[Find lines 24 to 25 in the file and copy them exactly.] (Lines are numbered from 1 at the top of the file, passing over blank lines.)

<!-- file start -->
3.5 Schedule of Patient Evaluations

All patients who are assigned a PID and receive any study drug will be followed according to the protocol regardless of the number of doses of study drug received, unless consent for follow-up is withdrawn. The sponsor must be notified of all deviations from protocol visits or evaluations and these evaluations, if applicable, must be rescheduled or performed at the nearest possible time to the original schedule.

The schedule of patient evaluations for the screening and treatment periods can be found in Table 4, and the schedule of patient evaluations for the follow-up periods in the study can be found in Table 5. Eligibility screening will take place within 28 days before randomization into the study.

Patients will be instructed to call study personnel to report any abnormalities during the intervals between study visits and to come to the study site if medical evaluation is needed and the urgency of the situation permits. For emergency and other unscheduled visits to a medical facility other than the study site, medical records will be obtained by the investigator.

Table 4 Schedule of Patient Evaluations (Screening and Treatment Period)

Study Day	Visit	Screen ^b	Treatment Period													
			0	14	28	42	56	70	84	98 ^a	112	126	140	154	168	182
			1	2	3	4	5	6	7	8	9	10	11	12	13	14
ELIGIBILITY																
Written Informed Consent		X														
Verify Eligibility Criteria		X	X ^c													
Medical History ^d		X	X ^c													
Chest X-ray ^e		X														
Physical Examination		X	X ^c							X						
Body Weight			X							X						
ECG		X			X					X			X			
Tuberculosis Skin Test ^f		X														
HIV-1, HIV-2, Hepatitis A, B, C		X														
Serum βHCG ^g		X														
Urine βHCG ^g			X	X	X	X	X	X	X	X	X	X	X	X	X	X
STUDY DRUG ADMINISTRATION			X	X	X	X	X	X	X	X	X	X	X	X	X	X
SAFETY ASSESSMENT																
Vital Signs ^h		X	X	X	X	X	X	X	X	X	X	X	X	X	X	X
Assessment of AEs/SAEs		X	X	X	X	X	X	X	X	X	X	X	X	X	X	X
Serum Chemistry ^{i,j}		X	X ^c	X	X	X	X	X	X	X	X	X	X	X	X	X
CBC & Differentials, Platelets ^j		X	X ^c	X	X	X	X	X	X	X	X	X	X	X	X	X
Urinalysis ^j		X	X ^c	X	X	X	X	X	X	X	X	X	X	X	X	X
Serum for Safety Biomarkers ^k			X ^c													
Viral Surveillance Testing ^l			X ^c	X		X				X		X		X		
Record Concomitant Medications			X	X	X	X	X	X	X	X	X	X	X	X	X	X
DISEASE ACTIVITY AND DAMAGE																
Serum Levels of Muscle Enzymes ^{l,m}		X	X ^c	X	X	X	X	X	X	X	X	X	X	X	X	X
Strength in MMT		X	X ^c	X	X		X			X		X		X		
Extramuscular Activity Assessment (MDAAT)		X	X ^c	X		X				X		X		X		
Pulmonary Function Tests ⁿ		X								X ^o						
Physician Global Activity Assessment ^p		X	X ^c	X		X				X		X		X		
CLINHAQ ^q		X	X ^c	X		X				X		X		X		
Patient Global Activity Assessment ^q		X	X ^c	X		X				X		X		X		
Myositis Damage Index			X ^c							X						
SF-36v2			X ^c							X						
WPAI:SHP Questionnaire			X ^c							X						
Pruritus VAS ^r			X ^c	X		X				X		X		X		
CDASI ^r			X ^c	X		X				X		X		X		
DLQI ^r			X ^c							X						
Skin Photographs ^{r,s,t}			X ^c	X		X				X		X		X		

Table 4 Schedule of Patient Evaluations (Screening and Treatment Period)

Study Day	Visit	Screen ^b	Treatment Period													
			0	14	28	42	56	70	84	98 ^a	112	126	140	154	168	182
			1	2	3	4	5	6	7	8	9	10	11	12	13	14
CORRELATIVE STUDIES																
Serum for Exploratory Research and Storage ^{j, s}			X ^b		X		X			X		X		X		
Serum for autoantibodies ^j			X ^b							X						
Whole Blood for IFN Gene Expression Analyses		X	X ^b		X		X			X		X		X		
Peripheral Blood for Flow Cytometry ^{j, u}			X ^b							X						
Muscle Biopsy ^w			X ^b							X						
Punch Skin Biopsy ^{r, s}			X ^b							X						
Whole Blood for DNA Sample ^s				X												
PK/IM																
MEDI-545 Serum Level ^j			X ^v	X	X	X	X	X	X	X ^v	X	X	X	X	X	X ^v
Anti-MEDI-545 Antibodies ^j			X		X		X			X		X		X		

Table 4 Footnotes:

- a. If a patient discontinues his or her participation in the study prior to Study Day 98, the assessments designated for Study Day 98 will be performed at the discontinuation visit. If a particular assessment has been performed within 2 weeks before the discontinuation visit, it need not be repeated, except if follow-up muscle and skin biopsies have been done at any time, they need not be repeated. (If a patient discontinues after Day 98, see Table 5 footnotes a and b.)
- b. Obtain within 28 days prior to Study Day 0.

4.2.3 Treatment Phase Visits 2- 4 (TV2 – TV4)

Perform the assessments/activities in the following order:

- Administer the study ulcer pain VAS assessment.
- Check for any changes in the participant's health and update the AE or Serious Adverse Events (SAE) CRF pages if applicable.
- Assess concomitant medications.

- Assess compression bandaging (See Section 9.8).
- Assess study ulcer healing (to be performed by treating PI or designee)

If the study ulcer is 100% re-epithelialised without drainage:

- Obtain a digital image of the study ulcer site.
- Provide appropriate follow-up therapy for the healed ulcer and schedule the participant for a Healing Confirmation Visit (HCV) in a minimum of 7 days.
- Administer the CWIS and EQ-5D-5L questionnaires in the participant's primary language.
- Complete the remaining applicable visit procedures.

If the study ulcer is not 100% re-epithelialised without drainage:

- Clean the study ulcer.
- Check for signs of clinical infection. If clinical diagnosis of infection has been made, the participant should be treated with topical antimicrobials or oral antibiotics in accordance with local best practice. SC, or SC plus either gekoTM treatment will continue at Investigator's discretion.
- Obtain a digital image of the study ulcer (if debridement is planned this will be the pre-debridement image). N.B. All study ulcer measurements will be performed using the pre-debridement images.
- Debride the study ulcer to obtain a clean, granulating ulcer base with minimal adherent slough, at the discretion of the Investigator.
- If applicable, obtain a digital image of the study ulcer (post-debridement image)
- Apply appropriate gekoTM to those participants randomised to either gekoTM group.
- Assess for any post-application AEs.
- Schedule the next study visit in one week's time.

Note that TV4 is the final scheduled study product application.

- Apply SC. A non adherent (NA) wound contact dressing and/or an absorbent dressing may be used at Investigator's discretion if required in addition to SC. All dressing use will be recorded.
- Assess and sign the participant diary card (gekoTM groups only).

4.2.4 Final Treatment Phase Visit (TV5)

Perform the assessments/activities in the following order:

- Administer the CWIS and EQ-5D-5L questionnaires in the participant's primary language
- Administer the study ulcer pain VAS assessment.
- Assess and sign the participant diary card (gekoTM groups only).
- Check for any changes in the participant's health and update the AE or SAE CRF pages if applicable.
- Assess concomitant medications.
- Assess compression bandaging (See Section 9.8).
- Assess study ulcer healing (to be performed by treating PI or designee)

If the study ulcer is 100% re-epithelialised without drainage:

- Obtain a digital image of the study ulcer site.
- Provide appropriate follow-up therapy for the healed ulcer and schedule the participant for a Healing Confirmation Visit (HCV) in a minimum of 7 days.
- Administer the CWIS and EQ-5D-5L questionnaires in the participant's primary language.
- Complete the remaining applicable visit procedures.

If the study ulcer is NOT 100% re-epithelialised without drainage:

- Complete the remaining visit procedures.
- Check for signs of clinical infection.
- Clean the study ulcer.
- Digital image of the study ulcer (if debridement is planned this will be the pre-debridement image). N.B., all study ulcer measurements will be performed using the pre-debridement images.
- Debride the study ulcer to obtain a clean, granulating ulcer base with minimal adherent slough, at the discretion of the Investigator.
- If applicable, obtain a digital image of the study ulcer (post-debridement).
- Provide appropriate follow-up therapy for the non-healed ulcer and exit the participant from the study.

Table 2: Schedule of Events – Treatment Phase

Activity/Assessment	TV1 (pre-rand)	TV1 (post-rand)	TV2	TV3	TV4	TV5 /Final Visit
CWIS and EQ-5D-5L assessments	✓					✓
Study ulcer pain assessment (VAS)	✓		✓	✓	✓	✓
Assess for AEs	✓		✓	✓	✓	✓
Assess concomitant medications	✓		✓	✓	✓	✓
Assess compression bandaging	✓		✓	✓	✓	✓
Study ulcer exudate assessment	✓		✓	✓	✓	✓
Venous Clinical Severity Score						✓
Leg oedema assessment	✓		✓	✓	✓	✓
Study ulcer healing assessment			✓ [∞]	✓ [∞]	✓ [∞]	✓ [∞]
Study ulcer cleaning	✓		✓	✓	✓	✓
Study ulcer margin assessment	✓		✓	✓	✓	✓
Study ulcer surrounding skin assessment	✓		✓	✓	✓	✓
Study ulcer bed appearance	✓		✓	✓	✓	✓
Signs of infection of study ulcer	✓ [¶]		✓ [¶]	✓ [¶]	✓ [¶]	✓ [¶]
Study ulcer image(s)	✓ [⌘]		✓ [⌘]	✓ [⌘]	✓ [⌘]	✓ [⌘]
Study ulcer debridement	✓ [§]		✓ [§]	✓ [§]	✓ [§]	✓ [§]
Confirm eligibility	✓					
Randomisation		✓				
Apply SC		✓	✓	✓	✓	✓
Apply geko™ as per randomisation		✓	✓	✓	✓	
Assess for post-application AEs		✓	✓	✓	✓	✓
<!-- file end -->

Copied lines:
Assessment of AEs/SAEs		X	X	X	X	X	X	X	X	X	X	X	X	X	X	X
Serum Chemistry ^{i,j}		X	X ^c	X	X	X	X	X	X	X	X	X	X	X	X	X